Stephen Howard Sachs (January 31, 1934 – January 12, 2022) was an American lawyer and politician in the state of Maryland. He served as the Attorney General of Maryland from 1979 to 1987. He was noted for prosecuting the Catonsville Nine in 1968.
Stephen H. Sachs
|40th Attorney General of Maryland|
|Preceded by||George A. Nilson|
|Succeeded by||J. Joseph Curran Jr.|
|United States Attorney for the District of Maryland|
June 5, 1967 – June 1, 1970
|President||Lyndon B. Johnson |
|Preceded by||Thomas J. Kenney|
|Succeeded by||George Beall|
Stephen Howard Sachs
January 31, 1934
Baltimore, Maryland, U.S.
|Died||January 12, 2022 (aged 87)|
Baltimore, Maryland, U.S.
Sachs was born in Baltimore on January 31, 1934. His father, Leon, worked as a labor arbitrator and taught political science at Johns Hopkins University; his mother, Shirley (Blum), was a housewife. His family was Jewish, with his father serving as director of the Baltimore Jewish Council for 34 years. Sachs attended Friends School of Baltimore, graduating in 1950. He then studied at Haverford College, obtaining a bachelor's degree in 1954. He went on to serve in the US Army from 1955 to 1957, before being awarded a Fulbright scholarship to study at the University of Oxford. Sachs graduated from Yale Law School in 1960 and was admitted to the Maryland Bar that year, before being called to the Supreme Court Bar five years later.
Sachs clerked for Henry White Edgerton of the US Court of Appeals for the District of Columbia Circuit from 1960 to 1961. He was subsequently appointed as an assistant US attorney by Robert F. Kennedy and served in that role until 1965. That year, he became an associate and partner in Tydings, Rosenberg & Gallagher, a local law firm. He acted concurrently as a reporter to the Committee on State Finance and Taxation for the Maryland Constitutional Convention Commission.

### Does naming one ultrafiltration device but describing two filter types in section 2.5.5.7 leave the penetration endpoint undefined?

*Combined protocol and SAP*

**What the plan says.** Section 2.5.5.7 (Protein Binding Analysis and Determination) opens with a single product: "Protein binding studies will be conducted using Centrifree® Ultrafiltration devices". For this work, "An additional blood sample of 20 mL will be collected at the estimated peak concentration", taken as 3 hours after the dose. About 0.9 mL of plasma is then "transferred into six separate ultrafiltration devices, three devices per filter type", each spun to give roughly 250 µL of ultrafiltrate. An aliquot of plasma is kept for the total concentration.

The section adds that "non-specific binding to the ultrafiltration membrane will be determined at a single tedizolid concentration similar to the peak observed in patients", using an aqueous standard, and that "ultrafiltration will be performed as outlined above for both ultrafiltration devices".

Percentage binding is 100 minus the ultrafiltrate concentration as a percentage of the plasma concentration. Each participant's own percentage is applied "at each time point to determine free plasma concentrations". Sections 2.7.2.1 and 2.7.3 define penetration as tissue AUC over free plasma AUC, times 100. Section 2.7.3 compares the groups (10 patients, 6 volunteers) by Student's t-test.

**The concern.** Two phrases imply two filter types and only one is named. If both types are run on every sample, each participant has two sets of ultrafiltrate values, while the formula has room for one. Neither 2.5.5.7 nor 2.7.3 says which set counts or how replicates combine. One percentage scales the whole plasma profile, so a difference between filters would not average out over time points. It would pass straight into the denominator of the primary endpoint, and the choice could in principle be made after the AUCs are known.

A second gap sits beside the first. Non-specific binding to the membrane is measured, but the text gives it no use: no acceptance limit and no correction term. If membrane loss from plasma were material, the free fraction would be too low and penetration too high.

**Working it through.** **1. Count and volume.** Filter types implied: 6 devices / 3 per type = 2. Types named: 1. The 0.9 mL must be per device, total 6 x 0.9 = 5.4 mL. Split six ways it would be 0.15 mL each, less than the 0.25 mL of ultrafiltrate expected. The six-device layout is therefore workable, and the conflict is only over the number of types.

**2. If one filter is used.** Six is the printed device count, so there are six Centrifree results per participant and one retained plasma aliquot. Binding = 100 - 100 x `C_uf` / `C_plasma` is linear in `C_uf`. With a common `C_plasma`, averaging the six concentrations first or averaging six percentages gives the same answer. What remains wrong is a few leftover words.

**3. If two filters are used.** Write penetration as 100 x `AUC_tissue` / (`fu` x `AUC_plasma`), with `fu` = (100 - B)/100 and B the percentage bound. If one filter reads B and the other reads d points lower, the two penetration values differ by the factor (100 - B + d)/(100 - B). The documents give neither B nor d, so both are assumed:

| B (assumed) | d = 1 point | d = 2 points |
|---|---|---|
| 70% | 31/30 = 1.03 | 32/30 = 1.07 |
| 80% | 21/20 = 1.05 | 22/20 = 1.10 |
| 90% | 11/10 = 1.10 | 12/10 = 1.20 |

Sachs was appointed United States Attorney for the District of Maryland in 1967, and acted in that capacity until 1970. He focused on prosecuting cases related to white-collar crime and public corruption. For instance, he prosecuted Thomas Francis Johnson for accepting money from the state's savings and loan industry. Sachs notably prosecuted the Catonsville Nine in 1968, after the group of activists attacked the Selective Service office in Catonsville, Maryland, to obliterate draft records. They were ultimately found guilty of destroying government property by a federal court jury half a year later. On the fiftieth anniversary of the incident, Sachs wrote that he was of the opinion that the nine were "brave" individuals "who acted out of a conviction that the war in Vietnam was profoundly evil". However, he maintained that their "conduct … offends both the rule of law and a fundamental tenet of the American democracy".
Sachs returned to private practice in 1970. During the Watergate scandal, he represented the former acting FBI director L. Patrick Gray. He was also a faculty member at the University of Maryland Francis King Carey School of Law from 1969 to 1976, teaching criminal procedure and trial practice.
Sachs was elected the 40th Attorney General of Maryland in 1978, and was reelected in 1982. He ran as a reformist candidate who would be independent of the Democratic Party establishment. He vowed to be the "people’s lawyer" rather than be accountable to the governor (as was the practice up to that time). He was credited with modernizing the office of attorney general during his tenure. One of his successors, Brian Frosh, recalled how Sachs declined to defend Maryland's practice of warehousing individuals with mental health disorders, resulting in their release. He was also remembered for being a staunch advocate for civil rights and electoral reform.
Sachs was an unsuccessful candidate in the 1986 Maryland gubernatorial primary with Parren Mitchell as his running mate, losing to eventual general election winner William Donald Schaefer.